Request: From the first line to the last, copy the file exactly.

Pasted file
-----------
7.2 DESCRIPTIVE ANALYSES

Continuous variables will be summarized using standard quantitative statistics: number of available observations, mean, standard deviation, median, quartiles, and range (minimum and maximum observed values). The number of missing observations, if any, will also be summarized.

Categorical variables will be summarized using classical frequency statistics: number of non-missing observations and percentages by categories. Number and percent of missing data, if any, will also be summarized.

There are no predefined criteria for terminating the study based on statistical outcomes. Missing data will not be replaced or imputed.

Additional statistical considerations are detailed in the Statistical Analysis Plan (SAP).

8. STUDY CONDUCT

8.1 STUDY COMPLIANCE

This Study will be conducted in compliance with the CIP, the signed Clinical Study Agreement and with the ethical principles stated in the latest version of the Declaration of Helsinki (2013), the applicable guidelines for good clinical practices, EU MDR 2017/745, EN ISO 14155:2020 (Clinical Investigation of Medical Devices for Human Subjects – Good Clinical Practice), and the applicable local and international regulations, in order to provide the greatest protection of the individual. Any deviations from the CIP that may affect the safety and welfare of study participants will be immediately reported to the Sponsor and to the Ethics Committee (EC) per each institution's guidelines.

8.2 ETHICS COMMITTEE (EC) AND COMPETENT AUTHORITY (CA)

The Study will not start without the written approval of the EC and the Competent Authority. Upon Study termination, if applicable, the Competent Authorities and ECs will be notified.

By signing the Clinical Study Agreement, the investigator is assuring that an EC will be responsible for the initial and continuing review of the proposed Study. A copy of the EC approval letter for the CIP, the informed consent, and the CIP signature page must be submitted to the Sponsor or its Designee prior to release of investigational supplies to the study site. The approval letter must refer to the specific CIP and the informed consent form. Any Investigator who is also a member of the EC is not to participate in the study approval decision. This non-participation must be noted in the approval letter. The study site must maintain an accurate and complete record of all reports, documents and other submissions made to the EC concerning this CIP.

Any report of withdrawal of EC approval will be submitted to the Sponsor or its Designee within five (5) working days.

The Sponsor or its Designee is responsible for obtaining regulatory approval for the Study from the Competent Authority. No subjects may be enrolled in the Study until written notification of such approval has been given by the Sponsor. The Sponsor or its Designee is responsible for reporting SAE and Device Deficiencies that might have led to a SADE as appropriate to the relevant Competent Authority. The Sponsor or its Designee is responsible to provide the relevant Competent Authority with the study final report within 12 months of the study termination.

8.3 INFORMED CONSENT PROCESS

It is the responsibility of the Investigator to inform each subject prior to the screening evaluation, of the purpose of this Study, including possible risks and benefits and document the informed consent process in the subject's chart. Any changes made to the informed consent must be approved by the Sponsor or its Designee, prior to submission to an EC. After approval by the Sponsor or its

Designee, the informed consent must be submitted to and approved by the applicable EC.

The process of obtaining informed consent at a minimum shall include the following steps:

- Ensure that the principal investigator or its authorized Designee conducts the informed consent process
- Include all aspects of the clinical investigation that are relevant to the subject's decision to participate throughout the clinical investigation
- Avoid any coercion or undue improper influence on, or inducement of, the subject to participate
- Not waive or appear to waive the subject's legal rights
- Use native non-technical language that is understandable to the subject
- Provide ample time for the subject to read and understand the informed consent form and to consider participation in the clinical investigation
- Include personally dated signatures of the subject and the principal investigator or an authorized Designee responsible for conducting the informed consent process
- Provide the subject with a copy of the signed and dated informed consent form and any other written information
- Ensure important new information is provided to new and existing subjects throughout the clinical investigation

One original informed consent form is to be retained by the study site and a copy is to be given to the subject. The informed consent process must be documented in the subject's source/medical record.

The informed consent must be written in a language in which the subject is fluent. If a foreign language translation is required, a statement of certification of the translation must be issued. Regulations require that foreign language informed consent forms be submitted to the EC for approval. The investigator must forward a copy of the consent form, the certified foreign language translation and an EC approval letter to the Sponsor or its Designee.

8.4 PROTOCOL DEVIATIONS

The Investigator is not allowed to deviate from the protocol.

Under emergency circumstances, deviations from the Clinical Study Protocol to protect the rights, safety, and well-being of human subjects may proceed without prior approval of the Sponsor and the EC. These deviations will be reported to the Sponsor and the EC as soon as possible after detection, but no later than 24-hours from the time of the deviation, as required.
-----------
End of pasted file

7.2 DESCRIPTIVE ANALYSES

Continuous variables will be summarized using standard quantitative statistics: number of available observations, mean, standard deviation, median, quartiles, and range (minimum and maximum observed values). The number of missing observations, if any, will also be summarized.

Categorical variables will be summarized using classical frequency statistics: number of non-missing observations and percentages by categories. Number and percent of missing data, if any, will also be summarized.

There are no predefined criteria for terminating the study based on statistical outcomes. Missing data will not be replaced or imputed.

Additional statistical considerations are detailed in the Statistical Analysis Plan (SAP).

8. STUDY CONDUCT

8.1 STUDY COMPLIANCE

This Study will be conducted in compliance with the CIP, the signed Clinical Study Agreement and with the ethical principles stated in the latest version of the Declaration of Helsinki (2013), the applicable guidelines for good clinical practices, EU MDR 2017/745, EN ISO 14155:2020 (Clinical Investigation of Medical Devices for Human Subjects – Good Clinical Practice), and the applicable local and international regulations, in order to provide the greatest protection of the individual. Any deviations from the CIP that may affect the safety and welfare of study participants will be immediately reported to the Sponsor and to the Ethics Committee (EC) per each institution's guidelines.

8.2 ETHICS COMMITTEE (EC) AND COMPETENT AUTHORITY (CA)

The Study will not start without the written approval of the EC and the Competent Authority. Upon Study termination, if applicable, the Competent Authorities and ECs will be notified.

By signing the Clinical Study Agreement, the investigator is assuring that an EC will be responsible for the initial and continuing review of the proposed Study. A copy of the EC approval letter for the CIP, the informed consent, and the CIP signature page must be submitted to the Sponsor or its Designee prior to release of investigational supplies to the study site. The approval letter must refer to the specific CIP and the informed consent form. Any Investigator who is also a member of the EC is not to participate in the study approval decision. This non-participation must be noted in the approval letter. The study site must maintain an accurate and complete record of all reports, documents and other submissions made to the EC concerning this CIP.

Any report of withdrawal of EC approval will be submitted to the Sponsor or its Designee within five (5) working days.

The Sponsor or its Designee is responsible for obtaining regulatory approval for the Study from the Competent Authority. No subjects may be enrolled in the Study until written notification of such approval has been given by the Sponsor. The Sponsor or its Designee is responsible for reporting SAE and Device Deficiencies that might have led to a SADE as appropriate to the relevant Competent Authority. The Sponsor or its Designee is responsible to provide the relevant Competent Authority with the study final report within 12 months of the study termination.

8.3 INFORMED CONSENT PROCESS

It is the responsibility of the Investigator to inform each subject prior to the screening evaluation, of the purpose of this Study, including possible risks and benefits and document the informed consent process in the subject's chart. Any changes made to the informed consent must be approved by the Sponsor or its Designee, prior to submission to an EC. After approval by the Sponsor or its

Designee, the informed consent must be submitted to and approved by the applicable EC.

The process of obtaining informed consent at a minimum shall include the following steps:

- Ensure that the principal investigator or its authorized Designee conducts the informed consent process
- Include all aspects of the clinical investigation that are relevant to the subject's decision to participate throughout the clinical investigation
- Avoid any coercion or undue improper influence on, or inducement of, the subject to participate
- Not waive or appear to waive the subject's legal rights
- Use native non-technical language that is understandable to the subject
- Provide ample time for the subject to read and understand the informed consent form and to consider participation in the clinical investigation
- Include personally dated signatures of the subject and the principal investigator or an authorized Designee responsible for conducting the informed consent process
- Provide the subject with a copy of the signed and dated informed consent form and any other written information
- Ensure important new information is provided to new and existing subjects throughout the clinical investigation

One original informed consent form is to be retained by the study site and a copy is to be given to the subject. The informed consent process must be documented in the subject's source/medical record.

The informed consent must be written in a language in which the subject is fluent. If a foreign language translation is required, a statement of certification of the translation must be issued. Regulations require that foreign language informed consent forms be submitted to the EC for approval. The investigator must forward a copy of the consent form, the certified foreign language translation and an EC approval letter to the Sponsor or its Designee.

8.4 PROTOCOL DEVIATIONS

The Investigator is not allowed to deviate from the protocol.

Under emergency circumstances, deviations from the Clinical Study Protocol to protect the rights, safety, and well-being of human subjects may proceed without prior approval of the Sponsor and the EC. These deviations will be reported to the Sponsor and the EC as soon as possible after detection, but no later than 24-hours from the time of the deviation, as required.